Authors: Agus Sahri, Cahya Putra Dinata, Faishal Andhi Rokhman, Keywords: Intersection, laboratory diagnostic, control systems, Indonesia. DOI:10.5281/zenodo.3462101 Abstract: Intersection is a critical area on a highway which is a place of conflict points and congestion due to the meeting of two or more roads. Conflicts that occur at the intersection include diverging, merging, weaving, and crossing. To deal with these conflicts, a crossing control system is needed, at a plot of intersection there are two control systems namely signal intersections and non-signalized intersections. The control system at a plot of intersection can affect the intersection performance. In Indonesia there are still many intersections with poor intersection performance. In analyzing the parameters to measure the performance of a plot of intersection in Indonesia, it is guided by the 1997 Indonesian Road Capacity Manual. For this reason, this study aims to develop laboratory diagnostics at plot intersections to analyze parameters that can affect the performance of an intersection. The research method used is research and development. The laboratory diagnosis includes anamnesis, differential diagnosis, inspection, diagnosis, prognosis, specimens, analysis and sample data analysts. It is expected that this research can encourage the development and application of laboratory diagnostics at a plot of intersection in Indonesia so that intersections can function optimally.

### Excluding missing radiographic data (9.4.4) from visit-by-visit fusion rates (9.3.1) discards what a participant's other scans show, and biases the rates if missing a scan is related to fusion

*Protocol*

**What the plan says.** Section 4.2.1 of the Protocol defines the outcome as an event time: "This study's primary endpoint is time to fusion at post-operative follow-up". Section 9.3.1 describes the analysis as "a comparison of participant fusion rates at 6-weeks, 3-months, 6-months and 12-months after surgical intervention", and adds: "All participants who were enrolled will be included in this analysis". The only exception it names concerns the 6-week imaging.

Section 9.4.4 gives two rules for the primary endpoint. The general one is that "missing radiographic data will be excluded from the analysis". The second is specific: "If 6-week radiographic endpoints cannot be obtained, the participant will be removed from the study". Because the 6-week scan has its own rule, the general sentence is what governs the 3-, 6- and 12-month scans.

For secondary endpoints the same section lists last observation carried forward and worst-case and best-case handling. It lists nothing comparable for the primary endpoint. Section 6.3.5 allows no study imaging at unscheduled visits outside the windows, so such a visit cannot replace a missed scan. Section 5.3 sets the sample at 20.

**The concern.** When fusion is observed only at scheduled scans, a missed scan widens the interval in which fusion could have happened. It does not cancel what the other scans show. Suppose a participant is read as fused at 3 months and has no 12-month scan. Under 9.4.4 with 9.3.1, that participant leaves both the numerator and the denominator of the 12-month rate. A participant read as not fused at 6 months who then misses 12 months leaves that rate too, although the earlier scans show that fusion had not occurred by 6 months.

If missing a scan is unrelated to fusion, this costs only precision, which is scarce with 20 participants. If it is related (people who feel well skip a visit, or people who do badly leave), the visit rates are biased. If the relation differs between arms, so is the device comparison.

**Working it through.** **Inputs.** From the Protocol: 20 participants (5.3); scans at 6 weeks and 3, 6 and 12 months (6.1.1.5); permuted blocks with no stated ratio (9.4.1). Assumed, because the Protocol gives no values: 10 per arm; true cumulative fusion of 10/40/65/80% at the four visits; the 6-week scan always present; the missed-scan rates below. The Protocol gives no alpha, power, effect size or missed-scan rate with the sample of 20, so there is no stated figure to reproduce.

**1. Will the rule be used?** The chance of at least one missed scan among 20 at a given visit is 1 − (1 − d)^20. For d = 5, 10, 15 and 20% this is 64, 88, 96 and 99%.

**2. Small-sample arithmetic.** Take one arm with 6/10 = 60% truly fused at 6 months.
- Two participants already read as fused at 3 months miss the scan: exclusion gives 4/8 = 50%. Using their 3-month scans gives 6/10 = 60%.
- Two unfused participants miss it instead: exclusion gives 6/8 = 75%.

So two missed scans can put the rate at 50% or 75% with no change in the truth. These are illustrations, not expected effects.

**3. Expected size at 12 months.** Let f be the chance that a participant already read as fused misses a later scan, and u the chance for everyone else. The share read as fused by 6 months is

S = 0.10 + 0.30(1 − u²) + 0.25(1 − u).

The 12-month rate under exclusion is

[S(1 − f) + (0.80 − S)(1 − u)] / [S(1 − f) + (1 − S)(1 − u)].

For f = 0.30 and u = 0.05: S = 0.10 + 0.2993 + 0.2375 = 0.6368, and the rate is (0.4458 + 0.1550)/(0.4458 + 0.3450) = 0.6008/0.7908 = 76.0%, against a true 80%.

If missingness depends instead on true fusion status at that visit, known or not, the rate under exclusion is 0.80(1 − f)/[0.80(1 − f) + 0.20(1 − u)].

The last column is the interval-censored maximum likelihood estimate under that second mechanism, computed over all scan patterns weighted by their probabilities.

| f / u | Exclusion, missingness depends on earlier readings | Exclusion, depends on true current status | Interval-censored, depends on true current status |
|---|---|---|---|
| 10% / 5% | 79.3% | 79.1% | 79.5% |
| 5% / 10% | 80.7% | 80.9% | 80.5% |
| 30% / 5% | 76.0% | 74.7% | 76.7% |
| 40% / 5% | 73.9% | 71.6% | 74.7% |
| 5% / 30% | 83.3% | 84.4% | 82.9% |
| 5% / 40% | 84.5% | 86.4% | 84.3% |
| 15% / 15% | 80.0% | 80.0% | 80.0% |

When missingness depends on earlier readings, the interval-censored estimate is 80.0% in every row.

• Experimental Investigation of Cold-Formed Steel-Timber Board Composite Floor Systems
    Authors: Samar Raffoul, Martin Heywood, Dimitrios Moutaftsis, Michael Rowell, Keywords: Cold formed steel joists, composite action, flooring systems, shear connection. DOI:10.5281/zenodo. Abstract: This paper comprises an experimental investigation into the structural performance of cold formed steel (CFS) and timber board composite floor systems. The tests include a series of small-scale pushout tests and full-scale bending tests carried out using a refined loading system to simulate uniformly distributed constant load. The influence of connection details (screw spacing and adhesives) on floor performance was investigated. The results are then compared to predictions from relevant existing models for composite floor systems. The results of this research demonstrate the significant benefits of considering the composite action of the boards in floor design. Depending on connection detail, an increase in flexural stiffness of up to 40% was observed in the floor system, when compared to designing joists individually.